Switching from research on dinosaurs to ancient human fossils is an uncommon transition in his field.
But it was Dr Roberts’ involvement in the discovery of important early ape fossils in Tanzania, and his interest in the geology of the East Africa Rift, that led to him becoming a lecturer at South Africa’s University of the Witwatersrand in 2005. Here he met fellow geologist Professor Paul Dirks.
Over the past decade, the two have worked together in the field in locations from Zimbabwe to South Africa, and ultimately in Australia. After Professor Dirks moved to Australia to take up a position at JCU, Dr Roberts himself moved there in 2010, relocating to Townsville.
Working in remote locations is not always smooth sailing. Dr Roberts remembers one field season in 1999 in the southern Sahara of Mali, where for five weeks he and a group of scientists had to be guarded by soldiers against banditry and potential kidnapping, and got into some hairy situations along the way.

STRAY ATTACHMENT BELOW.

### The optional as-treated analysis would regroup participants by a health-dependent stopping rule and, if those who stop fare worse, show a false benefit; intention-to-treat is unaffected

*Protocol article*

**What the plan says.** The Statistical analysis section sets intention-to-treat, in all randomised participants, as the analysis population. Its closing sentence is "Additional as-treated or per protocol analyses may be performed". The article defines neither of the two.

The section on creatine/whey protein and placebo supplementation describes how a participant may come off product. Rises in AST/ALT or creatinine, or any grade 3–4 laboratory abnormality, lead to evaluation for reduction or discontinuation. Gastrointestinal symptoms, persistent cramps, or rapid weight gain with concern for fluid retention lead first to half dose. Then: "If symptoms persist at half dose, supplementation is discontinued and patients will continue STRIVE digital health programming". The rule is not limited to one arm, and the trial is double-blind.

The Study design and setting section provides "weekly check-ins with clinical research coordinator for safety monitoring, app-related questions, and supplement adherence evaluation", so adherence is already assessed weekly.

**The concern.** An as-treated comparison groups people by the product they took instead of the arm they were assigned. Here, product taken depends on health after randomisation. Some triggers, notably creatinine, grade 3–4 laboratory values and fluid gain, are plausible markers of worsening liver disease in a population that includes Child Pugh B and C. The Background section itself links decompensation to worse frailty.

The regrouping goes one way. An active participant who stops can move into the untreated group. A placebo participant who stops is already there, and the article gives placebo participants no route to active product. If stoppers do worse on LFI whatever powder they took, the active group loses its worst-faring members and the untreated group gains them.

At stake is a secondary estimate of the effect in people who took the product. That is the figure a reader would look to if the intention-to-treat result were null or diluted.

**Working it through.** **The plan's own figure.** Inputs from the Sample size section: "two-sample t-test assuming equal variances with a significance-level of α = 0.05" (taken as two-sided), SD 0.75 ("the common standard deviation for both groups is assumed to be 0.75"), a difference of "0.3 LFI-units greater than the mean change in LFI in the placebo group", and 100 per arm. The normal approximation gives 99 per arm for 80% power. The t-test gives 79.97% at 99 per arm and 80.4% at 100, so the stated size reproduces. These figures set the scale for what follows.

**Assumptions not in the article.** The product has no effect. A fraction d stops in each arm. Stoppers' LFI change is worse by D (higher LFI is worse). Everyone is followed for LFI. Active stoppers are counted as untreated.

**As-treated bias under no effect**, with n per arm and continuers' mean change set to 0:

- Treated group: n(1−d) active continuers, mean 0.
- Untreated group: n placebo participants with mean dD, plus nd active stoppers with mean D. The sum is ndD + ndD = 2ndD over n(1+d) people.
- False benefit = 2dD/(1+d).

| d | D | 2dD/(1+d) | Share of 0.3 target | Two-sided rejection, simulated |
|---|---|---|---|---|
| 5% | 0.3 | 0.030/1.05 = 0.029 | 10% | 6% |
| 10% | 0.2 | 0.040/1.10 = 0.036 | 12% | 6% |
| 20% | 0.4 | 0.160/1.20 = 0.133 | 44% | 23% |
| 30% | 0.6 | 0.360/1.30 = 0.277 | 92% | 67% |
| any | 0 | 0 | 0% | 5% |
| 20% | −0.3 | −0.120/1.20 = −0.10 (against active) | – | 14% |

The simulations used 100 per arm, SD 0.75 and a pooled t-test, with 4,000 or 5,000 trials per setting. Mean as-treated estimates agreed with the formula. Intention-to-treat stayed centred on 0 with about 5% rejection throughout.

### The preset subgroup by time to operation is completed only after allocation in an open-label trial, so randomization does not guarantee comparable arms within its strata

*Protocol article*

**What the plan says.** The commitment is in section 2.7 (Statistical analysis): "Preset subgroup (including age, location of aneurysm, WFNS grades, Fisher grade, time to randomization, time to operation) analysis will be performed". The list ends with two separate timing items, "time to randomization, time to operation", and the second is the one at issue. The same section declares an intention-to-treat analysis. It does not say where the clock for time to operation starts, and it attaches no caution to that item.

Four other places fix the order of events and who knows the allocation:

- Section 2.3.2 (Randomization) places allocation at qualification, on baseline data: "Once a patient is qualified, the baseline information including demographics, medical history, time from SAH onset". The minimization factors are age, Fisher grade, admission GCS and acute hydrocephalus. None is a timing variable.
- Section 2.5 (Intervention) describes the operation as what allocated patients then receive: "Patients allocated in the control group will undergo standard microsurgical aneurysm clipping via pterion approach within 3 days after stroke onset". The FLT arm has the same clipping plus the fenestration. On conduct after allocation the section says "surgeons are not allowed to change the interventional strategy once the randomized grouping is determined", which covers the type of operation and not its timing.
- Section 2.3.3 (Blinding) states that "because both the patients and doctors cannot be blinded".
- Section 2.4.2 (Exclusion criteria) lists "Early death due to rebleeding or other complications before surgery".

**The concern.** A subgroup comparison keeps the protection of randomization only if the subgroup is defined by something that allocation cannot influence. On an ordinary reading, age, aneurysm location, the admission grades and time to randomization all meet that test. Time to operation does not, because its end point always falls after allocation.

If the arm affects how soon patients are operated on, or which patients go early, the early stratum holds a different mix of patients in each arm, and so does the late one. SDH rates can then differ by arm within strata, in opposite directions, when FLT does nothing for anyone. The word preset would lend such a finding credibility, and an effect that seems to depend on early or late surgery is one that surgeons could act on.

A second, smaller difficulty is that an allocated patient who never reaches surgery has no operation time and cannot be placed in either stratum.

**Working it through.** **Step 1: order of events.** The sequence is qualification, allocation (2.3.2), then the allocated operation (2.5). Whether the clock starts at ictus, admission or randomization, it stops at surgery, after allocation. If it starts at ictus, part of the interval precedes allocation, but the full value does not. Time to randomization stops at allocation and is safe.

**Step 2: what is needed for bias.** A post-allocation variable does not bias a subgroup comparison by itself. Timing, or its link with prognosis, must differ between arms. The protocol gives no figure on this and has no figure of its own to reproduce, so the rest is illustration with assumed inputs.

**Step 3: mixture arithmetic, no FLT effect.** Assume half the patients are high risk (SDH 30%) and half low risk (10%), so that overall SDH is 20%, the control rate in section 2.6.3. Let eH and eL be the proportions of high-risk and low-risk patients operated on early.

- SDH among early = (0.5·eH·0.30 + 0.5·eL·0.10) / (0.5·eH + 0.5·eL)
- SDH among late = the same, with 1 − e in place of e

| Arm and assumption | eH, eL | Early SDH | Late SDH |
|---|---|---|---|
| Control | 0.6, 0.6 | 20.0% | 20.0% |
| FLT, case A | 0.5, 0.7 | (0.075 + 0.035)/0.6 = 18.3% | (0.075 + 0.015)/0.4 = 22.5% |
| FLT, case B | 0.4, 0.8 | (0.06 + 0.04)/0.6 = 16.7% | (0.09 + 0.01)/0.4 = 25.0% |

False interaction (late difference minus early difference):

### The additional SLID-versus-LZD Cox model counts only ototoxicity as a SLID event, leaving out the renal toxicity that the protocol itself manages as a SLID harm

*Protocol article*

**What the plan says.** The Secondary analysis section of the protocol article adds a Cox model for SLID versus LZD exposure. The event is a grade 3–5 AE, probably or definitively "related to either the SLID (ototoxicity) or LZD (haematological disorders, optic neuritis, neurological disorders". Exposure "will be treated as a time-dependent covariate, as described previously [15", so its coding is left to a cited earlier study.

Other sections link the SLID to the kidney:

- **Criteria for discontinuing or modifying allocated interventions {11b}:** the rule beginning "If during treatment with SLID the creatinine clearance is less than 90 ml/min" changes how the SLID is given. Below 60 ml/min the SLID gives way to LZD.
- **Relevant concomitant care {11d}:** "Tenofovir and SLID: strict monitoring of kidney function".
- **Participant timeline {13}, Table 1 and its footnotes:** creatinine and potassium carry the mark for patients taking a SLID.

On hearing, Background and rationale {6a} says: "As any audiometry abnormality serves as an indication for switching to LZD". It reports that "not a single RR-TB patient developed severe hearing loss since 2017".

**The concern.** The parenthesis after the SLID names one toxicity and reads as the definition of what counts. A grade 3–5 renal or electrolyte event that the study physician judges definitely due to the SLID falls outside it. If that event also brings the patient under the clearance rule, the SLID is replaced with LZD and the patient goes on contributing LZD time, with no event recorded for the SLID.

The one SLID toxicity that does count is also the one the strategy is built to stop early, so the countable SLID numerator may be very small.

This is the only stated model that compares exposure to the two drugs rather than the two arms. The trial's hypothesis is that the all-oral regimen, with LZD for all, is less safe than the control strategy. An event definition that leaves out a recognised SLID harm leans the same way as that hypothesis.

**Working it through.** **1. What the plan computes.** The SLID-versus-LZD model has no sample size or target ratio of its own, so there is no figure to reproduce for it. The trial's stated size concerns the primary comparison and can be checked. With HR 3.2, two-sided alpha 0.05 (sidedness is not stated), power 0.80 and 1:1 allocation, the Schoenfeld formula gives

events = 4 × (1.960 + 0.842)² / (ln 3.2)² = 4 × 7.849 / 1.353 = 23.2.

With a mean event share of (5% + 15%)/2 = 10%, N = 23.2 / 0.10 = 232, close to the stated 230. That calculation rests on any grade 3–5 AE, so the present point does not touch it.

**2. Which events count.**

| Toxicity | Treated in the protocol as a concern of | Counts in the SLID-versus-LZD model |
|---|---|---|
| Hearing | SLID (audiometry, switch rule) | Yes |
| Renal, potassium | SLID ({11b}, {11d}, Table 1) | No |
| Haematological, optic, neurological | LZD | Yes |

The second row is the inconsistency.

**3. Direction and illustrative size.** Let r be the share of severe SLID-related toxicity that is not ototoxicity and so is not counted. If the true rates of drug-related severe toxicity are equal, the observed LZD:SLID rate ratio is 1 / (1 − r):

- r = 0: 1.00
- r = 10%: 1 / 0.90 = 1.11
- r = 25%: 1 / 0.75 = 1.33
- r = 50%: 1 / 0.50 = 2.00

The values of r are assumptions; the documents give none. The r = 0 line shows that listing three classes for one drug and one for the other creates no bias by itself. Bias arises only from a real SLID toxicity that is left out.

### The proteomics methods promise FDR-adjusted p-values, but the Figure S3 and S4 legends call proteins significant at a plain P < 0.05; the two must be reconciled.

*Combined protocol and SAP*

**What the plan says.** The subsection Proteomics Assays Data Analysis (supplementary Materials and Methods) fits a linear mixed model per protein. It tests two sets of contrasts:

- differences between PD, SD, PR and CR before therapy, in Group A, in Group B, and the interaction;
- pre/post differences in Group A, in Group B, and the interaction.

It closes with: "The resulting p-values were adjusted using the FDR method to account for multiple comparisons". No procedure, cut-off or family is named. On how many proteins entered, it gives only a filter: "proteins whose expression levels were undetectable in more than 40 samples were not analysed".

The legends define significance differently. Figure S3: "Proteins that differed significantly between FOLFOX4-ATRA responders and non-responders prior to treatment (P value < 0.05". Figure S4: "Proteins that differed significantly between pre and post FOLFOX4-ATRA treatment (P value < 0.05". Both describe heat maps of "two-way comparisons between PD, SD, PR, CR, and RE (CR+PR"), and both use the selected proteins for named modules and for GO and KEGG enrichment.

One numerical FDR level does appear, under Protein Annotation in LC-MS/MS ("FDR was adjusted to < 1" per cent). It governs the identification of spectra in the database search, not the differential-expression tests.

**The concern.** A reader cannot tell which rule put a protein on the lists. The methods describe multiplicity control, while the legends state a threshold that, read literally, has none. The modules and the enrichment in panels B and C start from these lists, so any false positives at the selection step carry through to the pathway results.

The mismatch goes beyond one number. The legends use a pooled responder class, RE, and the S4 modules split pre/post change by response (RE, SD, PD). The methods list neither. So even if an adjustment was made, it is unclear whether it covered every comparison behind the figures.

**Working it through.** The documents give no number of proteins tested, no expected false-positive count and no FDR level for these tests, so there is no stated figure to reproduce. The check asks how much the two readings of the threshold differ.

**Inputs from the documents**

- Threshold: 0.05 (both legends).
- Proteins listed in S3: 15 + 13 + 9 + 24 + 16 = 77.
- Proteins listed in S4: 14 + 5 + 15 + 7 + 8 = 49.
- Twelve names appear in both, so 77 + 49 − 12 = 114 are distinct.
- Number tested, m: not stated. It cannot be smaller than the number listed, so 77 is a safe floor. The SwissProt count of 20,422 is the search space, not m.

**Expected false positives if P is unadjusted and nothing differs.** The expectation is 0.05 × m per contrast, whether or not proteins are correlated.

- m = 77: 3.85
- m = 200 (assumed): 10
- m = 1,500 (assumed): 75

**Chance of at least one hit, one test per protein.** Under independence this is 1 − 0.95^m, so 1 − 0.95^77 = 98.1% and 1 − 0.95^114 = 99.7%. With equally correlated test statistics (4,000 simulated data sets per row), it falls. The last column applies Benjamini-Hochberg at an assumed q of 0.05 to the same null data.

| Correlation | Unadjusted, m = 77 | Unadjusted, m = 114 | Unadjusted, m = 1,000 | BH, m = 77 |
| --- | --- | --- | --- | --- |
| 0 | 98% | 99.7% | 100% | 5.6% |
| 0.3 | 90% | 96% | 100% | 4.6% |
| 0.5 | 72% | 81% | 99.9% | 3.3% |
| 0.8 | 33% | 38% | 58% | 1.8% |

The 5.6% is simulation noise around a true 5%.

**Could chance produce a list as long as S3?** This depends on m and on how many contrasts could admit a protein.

“It’s one of the wildest, most remote places I've ever been,” he says.
But the real contrast between these other expeditions and the Rising Star dig in South Africa, is the sheer volume of fossils.
“In East Africa, people get excited when they find one tooth,” says Dr Roberts. “Here, you’re tiptoeing from rock to rock, and everywhere there’s bone. It was cool and humbling, after many years of very little fossils, to see that and to try and put it into context.”
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